All Things Considered

Weekdays, 4pm to 7pm and Weekends 4pm to 5pm

All Things Considered is a NPR radio newsmagazine that delivers in-depth reporting and transforms the way listeners understand current events and view the world. The program presents breaking news mixed with compelling analysis, insightful commentaries, interviews, and special -- sometimes quirky -- features.

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Planet Money
3:33 pm
Fri February 3, 2012

Who Killed Lard?

Old school.
Steve Snodgrass Flickr

Originally published on Mon February 6, 2012 9:01 am

Ron Silver, the owner of Bubby's restaurant in Brooklyn, recently put a word on his menu you don't often see anymore: lard. The white, creamy, processed fat from a pig. And he didn't use the word just once.

For a one-night-only "Lard Exoneration Dinner", Silver served up lard fried potatoes. And root vegetables, baked in lard. Fried chicken, fried in lard. Roasted fennel glazed with lard sugar and sea salt. Pies, with lard inside and out. All from lard he made himself in the kitchen.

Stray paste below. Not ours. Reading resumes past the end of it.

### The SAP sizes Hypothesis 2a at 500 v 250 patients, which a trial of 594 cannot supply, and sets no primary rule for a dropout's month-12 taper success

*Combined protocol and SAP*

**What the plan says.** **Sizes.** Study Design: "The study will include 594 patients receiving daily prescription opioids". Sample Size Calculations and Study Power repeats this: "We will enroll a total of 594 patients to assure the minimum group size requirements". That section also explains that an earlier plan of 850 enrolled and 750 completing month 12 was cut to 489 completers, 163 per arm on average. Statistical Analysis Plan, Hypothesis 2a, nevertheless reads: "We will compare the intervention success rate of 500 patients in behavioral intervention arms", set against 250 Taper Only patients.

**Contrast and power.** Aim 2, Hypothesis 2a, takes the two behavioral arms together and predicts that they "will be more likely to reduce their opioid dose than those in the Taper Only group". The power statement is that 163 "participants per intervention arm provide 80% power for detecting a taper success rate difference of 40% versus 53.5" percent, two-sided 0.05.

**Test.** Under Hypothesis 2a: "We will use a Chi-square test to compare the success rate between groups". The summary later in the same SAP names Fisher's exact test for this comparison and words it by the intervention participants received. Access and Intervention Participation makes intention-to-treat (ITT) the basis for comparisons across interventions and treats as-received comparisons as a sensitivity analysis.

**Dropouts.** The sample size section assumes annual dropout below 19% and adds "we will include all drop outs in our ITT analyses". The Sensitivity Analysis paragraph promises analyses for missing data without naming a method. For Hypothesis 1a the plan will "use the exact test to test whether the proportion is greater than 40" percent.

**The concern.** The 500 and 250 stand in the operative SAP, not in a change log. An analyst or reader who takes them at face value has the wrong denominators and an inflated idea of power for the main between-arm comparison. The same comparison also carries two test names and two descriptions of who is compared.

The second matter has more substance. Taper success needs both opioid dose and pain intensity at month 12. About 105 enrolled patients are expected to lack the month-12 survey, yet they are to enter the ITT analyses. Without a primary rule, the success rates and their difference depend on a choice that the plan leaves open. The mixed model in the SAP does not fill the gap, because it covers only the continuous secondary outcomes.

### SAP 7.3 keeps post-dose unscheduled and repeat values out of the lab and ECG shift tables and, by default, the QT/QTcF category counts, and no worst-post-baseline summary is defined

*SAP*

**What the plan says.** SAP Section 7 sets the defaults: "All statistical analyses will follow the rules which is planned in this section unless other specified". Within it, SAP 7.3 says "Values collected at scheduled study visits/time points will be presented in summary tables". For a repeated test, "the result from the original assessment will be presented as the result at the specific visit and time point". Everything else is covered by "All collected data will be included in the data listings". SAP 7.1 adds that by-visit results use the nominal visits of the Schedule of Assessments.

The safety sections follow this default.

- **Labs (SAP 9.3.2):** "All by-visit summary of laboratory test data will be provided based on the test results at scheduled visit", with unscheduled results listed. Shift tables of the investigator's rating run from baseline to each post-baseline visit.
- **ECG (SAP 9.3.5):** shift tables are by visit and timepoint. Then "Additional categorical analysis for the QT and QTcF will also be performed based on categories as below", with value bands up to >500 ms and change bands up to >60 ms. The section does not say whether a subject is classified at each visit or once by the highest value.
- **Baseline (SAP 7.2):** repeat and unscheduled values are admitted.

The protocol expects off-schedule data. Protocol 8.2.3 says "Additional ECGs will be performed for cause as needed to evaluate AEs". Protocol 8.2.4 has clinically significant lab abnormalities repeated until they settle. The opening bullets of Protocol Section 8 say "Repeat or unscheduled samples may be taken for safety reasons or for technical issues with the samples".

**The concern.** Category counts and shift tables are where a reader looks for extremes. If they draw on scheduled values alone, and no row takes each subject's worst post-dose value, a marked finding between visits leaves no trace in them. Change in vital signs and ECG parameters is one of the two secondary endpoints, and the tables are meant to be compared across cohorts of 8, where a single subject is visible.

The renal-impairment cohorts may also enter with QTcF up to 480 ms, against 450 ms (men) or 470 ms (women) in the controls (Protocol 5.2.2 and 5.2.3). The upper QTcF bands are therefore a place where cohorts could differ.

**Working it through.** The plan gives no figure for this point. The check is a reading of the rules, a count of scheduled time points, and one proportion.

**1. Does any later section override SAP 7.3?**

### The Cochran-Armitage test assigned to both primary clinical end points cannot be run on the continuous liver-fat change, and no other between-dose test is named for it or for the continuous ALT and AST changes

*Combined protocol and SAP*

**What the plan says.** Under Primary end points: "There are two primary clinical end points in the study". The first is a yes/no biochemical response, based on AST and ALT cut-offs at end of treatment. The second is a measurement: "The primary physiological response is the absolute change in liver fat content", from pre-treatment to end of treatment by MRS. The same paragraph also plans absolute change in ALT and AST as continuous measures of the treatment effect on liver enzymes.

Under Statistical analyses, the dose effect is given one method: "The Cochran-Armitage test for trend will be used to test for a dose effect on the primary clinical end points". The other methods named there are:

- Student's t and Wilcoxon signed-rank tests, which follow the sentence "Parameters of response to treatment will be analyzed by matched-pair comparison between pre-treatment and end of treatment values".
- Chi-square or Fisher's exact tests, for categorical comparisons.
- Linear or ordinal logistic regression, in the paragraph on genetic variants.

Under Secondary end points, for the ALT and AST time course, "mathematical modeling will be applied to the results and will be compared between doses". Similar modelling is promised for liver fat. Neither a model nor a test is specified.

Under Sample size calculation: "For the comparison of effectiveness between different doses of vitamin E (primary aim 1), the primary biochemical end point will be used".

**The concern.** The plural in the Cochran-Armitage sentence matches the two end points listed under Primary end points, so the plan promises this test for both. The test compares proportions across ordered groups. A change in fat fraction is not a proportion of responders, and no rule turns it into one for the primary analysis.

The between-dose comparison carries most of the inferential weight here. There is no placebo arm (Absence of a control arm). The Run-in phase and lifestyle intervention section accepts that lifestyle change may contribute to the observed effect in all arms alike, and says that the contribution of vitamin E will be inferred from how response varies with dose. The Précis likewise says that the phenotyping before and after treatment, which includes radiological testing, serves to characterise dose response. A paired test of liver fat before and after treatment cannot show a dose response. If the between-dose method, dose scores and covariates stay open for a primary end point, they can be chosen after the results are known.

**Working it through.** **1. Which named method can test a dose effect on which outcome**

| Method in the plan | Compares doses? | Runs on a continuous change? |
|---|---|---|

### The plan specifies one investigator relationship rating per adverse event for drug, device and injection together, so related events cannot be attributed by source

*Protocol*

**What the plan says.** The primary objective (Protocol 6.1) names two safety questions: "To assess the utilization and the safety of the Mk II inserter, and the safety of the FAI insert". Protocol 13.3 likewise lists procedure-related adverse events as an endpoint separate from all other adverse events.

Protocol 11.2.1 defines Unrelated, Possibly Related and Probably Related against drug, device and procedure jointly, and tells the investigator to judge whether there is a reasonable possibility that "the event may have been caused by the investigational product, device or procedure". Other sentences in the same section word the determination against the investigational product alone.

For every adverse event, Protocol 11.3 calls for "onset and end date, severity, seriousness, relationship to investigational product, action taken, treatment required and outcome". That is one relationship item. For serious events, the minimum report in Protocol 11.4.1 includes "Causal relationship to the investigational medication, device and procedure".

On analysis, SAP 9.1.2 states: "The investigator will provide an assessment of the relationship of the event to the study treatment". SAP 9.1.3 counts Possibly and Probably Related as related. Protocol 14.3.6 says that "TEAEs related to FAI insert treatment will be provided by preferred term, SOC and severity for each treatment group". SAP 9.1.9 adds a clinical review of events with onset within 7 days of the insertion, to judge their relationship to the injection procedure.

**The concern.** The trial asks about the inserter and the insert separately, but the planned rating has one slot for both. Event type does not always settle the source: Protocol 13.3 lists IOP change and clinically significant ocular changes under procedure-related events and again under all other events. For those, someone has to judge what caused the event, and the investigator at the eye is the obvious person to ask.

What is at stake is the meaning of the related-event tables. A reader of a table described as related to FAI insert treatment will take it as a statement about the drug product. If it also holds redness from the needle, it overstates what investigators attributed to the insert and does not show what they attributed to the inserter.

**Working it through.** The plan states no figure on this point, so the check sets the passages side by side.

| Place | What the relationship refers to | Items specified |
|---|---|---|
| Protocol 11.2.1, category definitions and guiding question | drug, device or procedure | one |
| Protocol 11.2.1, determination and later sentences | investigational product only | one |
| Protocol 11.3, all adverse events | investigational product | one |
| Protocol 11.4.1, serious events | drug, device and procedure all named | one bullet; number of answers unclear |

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Author Interviews
1:51 pm
Fri February 3, 2012

'Best Practices': Learning To Live With Asperger's

Originally published on Fri February 3, 2012 4:54 pm

When he was 30 years old, David Finch's wife, Kristen, sat him down and asked him a series of odd questions:

"Do you notice patterns in things all the time?"

"Do people comment on your unusual mannerisms and habits?

"Do you feel tortured by clothes tags, clothes that are too tight or made in the 'wrong material'?"

"Do you sometimes have an urge to jump over things?"

David's answers to all of these questions — and more than 100 others — was an emphatic yes.

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Movie Interviews
1:02 pm
Fri February 3, 2012

Sharon Van Etten: Learning How To Rock

Sharon Van Etten says that when she writes music, "it's to heal."
Dusdin Condren

Originally published on Sun February 5, 2012 2:01 pm

Sharon Van Etten was once an aspiring songwriter in Tennessee, but she had no idea how the music industry worked. So she moved to New York City and took an unpaid internship working for a record label.

"I started doing mail orders and then learned my way around the music blogs," Van Etten says in an interview with Weekend All Things Considered host Guy Raz. "I didn't know what a music blog was at the time."